Just today, this story came out about farmers markets in California. When NBC did investigative reporting, they bought produce from a number of farmers markets then tested it for pesticides. When many of the items tested positive, they made trips with a member of the Dept. of Agriculture, only to find that farmers sold commercially grown produce they bought from wholesalers and marketed as their own and "pesticide-free" at nearly 24 farmers markets.
We have recently been studying the organic movement, and how in modern times it fails to resemble the idyllic family farm we picture it to be. The surge in popularity of organic products has caused the advent of 'industrial organic' farms that rarely hold or maintain contracts with small, local family farms. To be a small-scale farmer in the 21st century seems impossible, especially when you only sell at farmers markets and may not make enough to sustain your farm, a possible reason for the recent influx of buying inorganic produce from wholesalers and peddling it as your own.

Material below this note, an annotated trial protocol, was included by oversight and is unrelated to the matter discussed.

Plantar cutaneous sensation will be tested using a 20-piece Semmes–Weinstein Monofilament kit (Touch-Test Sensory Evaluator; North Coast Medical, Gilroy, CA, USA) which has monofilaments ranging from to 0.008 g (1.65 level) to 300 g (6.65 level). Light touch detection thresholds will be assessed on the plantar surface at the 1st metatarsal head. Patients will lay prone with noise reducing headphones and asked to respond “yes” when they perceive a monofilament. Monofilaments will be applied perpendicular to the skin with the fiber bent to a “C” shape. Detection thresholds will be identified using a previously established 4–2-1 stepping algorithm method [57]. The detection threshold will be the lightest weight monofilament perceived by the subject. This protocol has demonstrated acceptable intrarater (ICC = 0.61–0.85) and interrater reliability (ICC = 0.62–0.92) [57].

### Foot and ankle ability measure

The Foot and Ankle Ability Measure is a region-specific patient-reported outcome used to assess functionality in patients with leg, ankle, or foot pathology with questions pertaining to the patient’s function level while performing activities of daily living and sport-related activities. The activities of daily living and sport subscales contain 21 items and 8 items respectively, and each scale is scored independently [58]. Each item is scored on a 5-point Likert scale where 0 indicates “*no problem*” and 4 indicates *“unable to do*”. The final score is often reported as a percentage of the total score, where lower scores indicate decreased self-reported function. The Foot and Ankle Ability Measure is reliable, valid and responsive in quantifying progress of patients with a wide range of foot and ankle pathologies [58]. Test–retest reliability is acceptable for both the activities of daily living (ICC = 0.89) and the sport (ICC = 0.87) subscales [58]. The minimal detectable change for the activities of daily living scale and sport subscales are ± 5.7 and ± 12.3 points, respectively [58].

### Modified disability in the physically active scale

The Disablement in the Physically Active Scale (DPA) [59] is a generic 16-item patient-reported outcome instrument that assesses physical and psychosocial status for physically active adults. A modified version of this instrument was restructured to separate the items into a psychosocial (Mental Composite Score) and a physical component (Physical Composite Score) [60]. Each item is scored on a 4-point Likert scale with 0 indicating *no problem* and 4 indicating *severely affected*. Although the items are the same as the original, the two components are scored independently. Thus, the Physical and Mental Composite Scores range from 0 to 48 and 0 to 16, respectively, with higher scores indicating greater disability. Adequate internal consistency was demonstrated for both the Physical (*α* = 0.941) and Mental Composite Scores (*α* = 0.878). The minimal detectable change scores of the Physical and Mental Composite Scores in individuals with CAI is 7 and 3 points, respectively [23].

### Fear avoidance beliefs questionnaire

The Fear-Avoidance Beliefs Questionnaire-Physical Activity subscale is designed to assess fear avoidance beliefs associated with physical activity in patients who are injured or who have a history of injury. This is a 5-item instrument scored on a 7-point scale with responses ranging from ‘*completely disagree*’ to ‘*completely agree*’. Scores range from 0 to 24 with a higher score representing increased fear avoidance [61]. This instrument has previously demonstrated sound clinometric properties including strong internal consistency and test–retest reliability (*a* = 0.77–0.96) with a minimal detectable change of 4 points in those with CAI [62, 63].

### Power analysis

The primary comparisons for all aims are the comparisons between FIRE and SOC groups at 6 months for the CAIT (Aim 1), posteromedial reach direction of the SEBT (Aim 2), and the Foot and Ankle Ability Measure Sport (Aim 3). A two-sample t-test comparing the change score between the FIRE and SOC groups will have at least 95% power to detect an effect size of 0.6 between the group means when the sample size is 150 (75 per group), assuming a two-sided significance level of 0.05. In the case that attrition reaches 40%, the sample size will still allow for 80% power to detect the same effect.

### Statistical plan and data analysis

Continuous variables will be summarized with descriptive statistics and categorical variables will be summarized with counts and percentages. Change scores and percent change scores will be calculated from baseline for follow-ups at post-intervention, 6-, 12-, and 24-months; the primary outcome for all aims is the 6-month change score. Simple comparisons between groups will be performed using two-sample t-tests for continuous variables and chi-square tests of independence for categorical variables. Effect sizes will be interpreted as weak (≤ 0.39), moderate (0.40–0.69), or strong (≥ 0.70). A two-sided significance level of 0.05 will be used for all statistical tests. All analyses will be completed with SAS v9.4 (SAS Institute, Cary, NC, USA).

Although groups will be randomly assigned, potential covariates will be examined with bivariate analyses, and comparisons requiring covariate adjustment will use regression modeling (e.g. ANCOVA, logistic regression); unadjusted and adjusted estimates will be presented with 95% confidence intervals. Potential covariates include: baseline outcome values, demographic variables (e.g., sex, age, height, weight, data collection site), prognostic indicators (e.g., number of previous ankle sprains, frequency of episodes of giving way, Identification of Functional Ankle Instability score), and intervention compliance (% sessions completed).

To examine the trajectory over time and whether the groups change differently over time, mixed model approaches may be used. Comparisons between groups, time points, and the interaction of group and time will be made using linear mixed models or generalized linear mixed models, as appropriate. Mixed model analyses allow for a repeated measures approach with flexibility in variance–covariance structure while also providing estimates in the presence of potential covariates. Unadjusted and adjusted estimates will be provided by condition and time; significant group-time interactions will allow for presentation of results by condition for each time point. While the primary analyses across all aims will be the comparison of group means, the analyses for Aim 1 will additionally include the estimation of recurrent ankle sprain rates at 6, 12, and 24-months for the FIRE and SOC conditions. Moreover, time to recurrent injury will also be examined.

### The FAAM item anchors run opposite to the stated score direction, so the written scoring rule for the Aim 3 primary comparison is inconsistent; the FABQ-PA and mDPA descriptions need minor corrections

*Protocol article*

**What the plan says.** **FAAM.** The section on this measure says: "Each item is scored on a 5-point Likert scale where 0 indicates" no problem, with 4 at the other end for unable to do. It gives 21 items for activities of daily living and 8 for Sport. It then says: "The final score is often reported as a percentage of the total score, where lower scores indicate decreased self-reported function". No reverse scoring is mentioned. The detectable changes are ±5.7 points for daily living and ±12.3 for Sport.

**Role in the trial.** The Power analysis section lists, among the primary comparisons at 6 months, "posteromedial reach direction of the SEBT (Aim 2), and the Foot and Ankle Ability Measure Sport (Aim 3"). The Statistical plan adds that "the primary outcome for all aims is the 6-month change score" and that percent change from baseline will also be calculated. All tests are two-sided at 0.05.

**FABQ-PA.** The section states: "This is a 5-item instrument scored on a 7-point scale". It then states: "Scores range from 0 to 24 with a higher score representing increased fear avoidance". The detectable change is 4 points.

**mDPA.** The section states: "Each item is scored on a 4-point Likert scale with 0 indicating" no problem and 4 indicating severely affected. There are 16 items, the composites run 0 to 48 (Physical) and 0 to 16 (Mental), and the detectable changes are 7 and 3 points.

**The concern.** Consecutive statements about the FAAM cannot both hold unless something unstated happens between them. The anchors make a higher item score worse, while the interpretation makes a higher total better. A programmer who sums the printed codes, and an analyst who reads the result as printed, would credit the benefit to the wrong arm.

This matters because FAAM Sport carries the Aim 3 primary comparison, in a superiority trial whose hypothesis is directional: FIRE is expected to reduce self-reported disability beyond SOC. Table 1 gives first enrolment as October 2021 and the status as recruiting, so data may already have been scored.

Is it possible to be an organic farmer in the idealistic sense of the word, in the way that we picture it to be? How can we expect farmers to be able to maintain their farms when the organic food we see at grocery stores never comes from these small farms?
Or, as organic consumers, do we need to learn to be more wary? Organic food is more expensive than food commercially grown, but we typically feel that added cost is worth our benefit to the environment. Are we being taken advantage of at the farmers market, one of the few places local organic was thought to still exist?